According to the report, Israel’s Coordinator of Government Activities in the Territories Unit (COGAT) has issued roughly 27,000 permits for Gaza residents – including both patients and their families – to receive medical treatment in Israel, and elsewhere.
According to the World Health Organization, in 2013, the most recent year for which there are statistics, 3,840 Gazans were treated in Israel. The most popular reasons for care are cancer treatments, ophthalmology and paediatric care.
Over the past year, a number of relatives of Hamas officials have been treated in Israeli hospitals, including the mother-in-law and daughter of Hamas Prime Minister Ismail Haniyeh and the sister of Hamas spokesman Moussa Abu Marzouk. Gazans were admitted for care in Israel even while Hamas was firing barrages of rockets at Israel last summer during Operation Protective Edge. During that time, Israel set up a field hospital on the border with Gaza, but Hamas prevented Gazans from accessing the hospital.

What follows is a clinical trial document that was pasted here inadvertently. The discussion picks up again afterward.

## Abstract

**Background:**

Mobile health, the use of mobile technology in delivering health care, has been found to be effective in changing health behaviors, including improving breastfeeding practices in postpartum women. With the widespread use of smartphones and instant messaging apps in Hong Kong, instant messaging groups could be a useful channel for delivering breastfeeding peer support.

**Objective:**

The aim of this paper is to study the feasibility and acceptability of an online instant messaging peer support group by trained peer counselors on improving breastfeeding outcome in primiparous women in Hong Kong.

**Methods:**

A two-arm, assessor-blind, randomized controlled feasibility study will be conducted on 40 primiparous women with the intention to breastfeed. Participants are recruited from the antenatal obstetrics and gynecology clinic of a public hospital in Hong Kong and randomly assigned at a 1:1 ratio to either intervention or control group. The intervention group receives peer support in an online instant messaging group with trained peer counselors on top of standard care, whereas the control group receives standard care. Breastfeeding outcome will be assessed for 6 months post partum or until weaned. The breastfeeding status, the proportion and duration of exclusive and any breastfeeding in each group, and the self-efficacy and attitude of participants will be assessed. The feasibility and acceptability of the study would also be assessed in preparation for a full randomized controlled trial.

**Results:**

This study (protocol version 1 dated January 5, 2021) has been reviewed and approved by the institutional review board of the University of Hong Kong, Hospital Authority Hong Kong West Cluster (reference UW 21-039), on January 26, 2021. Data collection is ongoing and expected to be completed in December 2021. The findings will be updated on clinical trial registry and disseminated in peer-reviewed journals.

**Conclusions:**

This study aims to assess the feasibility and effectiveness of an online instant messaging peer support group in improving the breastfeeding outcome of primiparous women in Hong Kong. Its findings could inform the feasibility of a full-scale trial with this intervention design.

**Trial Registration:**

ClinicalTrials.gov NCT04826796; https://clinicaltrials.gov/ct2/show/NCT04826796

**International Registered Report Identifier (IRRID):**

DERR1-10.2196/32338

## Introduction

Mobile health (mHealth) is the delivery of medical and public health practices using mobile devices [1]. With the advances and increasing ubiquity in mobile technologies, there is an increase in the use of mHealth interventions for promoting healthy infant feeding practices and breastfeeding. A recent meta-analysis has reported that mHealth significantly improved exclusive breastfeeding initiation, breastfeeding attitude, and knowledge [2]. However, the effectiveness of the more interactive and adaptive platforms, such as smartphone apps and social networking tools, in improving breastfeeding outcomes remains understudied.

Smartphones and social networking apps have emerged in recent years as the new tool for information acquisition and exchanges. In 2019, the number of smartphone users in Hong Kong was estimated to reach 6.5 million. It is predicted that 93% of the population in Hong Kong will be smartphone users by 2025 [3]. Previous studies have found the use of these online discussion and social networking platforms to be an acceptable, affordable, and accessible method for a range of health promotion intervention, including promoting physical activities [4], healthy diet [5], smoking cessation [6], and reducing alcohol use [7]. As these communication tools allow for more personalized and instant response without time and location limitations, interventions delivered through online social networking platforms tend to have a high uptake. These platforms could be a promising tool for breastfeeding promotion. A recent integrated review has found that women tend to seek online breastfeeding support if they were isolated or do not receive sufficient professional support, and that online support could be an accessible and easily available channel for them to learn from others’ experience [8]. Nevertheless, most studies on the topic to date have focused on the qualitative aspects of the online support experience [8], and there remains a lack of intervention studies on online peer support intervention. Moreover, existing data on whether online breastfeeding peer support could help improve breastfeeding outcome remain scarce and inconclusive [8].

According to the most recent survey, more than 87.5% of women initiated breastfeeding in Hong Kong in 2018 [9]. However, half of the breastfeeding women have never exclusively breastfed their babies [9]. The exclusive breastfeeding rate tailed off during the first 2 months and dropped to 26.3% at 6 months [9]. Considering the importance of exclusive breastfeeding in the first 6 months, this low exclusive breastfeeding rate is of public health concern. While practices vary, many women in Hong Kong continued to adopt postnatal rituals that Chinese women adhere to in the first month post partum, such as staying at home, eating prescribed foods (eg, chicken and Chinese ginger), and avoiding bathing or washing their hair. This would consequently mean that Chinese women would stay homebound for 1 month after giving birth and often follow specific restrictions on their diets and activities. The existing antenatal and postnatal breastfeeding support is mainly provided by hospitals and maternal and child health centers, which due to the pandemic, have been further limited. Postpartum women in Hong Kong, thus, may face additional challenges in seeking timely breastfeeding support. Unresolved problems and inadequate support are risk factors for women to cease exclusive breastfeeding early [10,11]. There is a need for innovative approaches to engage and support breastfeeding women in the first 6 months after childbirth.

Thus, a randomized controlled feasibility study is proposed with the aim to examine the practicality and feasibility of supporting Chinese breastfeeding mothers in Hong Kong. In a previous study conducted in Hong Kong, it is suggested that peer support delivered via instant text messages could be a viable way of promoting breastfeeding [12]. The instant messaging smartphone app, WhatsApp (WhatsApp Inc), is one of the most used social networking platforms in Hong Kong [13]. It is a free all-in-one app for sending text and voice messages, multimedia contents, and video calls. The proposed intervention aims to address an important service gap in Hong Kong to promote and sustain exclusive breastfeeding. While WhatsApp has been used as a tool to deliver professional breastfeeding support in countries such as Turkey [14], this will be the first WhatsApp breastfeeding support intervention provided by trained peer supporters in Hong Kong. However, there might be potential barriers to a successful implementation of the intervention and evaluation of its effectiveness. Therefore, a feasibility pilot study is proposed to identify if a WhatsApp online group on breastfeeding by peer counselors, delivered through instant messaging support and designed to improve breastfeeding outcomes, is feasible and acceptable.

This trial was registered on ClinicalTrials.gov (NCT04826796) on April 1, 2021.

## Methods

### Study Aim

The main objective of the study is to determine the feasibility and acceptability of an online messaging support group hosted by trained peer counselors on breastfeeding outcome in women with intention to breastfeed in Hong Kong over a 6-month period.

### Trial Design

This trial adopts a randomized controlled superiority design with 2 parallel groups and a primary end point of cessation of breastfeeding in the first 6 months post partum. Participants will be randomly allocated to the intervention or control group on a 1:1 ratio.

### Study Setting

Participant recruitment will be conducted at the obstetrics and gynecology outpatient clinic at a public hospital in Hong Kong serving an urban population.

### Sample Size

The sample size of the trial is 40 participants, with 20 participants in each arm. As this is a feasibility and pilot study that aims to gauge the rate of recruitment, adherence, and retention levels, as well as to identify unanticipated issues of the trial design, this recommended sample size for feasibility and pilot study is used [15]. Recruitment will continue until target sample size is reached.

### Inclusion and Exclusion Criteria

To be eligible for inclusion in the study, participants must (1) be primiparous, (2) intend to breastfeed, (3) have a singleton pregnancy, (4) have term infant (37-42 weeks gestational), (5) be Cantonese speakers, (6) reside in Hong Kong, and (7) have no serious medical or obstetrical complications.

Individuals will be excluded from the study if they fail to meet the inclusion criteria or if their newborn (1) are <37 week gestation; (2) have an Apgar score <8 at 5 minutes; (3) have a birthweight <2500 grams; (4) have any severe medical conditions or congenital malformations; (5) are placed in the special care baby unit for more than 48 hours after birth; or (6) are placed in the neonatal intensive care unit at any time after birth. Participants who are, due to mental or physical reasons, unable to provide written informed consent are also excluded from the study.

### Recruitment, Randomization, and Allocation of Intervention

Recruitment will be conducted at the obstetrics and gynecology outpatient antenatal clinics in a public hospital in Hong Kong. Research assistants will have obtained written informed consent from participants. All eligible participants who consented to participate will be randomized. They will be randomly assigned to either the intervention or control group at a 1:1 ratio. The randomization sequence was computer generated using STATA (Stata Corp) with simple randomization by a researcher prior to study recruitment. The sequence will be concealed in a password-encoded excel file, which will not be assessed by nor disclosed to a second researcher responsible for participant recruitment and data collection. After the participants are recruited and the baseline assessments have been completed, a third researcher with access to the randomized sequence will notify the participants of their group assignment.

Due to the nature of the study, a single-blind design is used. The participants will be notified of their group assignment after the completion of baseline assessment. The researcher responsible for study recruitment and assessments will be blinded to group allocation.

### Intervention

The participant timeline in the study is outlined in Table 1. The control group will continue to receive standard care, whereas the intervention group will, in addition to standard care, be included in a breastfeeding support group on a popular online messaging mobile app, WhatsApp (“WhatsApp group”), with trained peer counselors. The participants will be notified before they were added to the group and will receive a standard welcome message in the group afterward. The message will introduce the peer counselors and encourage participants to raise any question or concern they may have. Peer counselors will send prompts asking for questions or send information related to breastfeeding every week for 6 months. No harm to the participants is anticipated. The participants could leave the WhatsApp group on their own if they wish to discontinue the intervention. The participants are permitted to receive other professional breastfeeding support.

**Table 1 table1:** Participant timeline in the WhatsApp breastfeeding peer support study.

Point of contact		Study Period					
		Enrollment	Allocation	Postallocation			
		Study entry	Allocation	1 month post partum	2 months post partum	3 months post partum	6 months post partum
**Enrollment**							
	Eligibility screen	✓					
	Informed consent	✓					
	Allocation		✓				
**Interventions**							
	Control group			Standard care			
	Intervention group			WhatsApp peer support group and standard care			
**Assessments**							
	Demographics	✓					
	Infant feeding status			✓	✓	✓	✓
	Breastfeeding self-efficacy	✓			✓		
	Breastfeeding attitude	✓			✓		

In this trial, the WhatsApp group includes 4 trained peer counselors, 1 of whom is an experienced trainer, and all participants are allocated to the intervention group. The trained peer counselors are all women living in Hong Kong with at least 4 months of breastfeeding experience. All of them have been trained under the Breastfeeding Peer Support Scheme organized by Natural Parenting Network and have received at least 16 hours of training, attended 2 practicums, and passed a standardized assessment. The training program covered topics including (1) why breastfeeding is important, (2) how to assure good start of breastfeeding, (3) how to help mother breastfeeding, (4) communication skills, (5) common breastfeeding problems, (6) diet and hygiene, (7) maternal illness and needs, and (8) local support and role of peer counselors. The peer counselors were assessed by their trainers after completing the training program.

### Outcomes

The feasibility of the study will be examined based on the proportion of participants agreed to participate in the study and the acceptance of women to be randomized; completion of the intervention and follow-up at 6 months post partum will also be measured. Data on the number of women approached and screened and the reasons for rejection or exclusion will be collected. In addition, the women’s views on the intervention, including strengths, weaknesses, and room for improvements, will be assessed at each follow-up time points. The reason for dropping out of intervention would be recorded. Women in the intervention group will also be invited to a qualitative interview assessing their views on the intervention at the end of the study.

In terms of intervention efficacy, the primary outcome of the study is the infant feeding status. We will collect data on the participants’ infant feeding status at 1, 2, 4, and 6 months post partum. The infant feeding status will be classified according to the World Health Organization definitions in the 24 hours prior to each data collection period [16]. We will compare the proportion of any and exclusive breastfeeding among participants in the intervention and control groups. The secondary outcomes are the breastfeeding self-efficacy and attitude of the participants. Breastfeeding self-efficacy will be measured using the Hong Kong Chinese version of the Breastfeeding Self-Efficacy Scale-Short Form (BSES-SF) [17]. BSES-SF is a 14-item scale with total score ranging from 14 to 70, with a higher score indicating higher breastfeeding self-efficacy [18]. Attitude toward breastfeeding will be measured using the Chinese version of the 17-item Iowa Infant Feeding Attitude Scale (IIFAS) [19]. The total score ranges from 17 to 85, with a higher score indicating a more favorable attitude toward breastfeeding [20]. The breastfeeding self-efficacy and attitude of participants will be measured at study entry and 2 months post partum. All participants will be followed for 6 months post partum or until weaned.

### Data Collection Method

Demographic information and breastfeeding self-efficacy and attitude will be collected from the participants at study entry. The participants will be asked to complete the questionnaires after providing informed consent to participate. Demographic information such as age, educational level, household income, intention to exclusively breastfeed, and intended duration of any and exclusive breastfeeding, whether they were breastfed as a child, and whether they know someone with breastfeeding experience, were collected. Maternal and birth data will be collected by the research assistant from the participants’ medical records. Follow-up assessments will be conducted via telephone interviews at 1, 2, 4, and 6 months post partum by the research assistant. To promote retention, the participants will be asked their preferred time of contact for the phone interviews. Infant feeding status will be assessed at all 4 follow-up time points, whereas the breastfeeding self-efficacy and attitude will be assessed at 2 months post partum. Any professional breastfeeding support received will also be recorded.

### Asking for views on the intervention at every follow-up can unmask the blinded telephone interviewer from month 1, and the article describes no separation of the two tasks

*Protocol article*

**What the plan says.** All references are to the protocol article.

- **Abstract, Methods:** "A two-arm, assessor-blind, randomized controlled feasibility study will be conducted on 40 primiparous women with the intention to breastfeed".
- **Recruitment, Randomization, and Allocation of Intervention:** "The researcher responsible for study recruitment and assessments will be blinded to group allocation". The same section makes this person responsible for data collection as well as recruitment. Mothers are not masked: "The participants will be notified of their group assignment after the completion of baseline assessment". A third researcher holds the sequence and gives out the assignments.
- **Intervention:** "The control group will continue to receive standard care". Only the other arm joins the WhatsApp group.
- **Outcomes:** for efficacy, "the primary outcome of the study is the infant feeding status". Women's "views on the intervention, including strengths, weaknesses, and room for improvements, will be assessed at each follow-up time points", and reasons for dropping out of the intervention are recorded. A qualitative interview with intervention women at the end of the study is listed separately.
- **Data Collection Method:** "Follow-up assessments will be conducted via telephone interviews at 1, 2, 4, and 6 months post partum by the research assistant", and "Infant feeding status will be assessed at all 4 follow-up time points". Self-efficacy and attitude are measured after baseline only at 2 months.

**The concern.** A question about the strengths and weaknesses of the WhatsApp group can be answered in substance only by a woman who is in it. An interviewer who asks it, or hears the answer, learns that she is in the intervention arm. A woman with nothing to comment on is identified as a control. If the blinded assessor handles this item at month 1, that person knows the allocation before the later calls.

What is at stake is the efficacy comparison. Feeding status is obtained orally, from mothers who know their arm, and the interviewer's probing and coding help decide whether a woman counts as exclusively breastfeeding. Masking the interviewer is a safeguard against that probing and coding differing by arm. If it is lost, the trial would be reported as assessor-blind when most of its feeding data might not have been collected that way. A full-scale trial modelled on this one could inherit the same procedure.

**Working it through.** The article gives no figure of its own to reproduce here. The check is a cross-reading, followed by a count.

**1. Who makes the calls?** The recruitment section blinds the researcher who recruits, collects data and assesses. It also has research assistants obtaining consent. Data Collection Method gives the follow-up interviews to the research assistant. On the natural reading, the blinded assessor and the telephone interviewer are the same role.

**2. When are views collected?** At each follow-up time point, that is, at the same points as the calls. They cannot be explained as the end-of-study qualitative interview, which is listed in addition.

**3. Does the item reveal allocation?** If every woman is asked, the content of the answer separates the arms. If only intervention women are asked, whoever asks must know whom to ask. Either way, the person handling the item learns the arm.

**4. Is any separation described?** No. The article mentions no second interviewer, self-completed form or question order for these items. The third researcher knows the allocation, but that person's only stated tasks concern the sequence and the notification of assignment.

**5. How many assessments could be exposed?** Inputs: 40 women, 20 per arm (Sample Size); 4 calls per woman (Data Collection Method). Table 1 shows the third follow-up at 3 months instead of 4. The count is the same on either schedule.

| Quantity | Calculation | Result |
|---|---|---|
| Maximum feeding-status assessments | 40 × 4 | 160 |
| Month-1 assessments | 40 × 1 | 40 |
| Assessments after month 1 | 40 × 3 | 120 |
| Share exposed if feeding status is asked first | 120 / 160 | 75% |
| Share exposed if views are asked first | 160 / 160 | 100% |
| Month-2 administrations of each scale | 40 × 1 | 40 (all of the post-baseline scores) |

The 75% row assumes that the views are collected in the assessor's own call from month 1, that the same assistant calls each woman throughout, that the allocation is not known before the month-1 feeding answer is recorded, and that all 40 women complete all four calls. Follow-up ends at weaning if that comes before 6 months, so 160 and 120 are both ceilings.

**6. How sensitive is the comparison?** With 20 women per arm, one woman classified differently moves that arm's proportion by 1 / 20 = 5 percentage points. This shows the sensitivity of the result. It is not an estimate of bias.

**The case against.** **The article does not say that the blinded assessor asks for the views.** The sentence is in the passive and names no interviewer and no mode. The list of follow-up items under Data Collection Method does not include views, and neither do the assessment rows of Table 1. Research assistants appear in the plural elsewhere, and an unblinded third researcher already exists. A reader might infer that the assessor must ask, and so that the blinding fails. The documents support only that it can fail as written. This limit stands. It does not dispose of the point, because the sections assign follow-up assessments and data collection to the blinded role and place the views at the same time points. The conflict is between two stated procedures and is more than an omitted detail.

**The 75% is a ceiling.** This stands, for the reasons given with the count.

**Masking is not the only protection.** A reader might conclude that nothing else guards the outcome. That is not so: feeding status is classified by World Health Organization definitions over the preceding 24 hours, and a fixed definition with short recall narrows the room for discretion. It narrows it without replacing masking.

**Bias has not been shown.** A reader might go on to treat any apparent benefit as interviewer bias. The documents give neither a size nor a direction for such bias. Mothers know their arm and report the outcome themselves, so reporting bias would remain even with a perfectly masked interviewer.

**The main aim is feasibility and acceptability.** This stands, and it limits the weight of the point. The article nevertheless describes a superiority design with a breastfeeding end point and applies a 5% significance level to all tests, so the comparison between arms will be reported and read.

The AP story focuses on teenagers Ahmed and Hadeel Hamdan, who require kidney dialysis and have been treated at Rambam Medical Center in Haifa since 2012. When not at the hospital, they receive treatment at home with equipment provided by the hospital. Their mother has been trained in how to use the equipment.
Israeli government spokesman Mark Regev told the AP that despite the frequent rocket launches and terror attacks launched by Hamas, the de facto government in Gaza, Israel’s efforts to treat the ill is a humanitarian matter. Mr Regev said granting access to Israeli hospitals was “fundamentally” a humanitarian matter and “this is an ongoing policy. That has been the policy for decades”.
The arrangements for the medical care are made with the Palestinian Authority.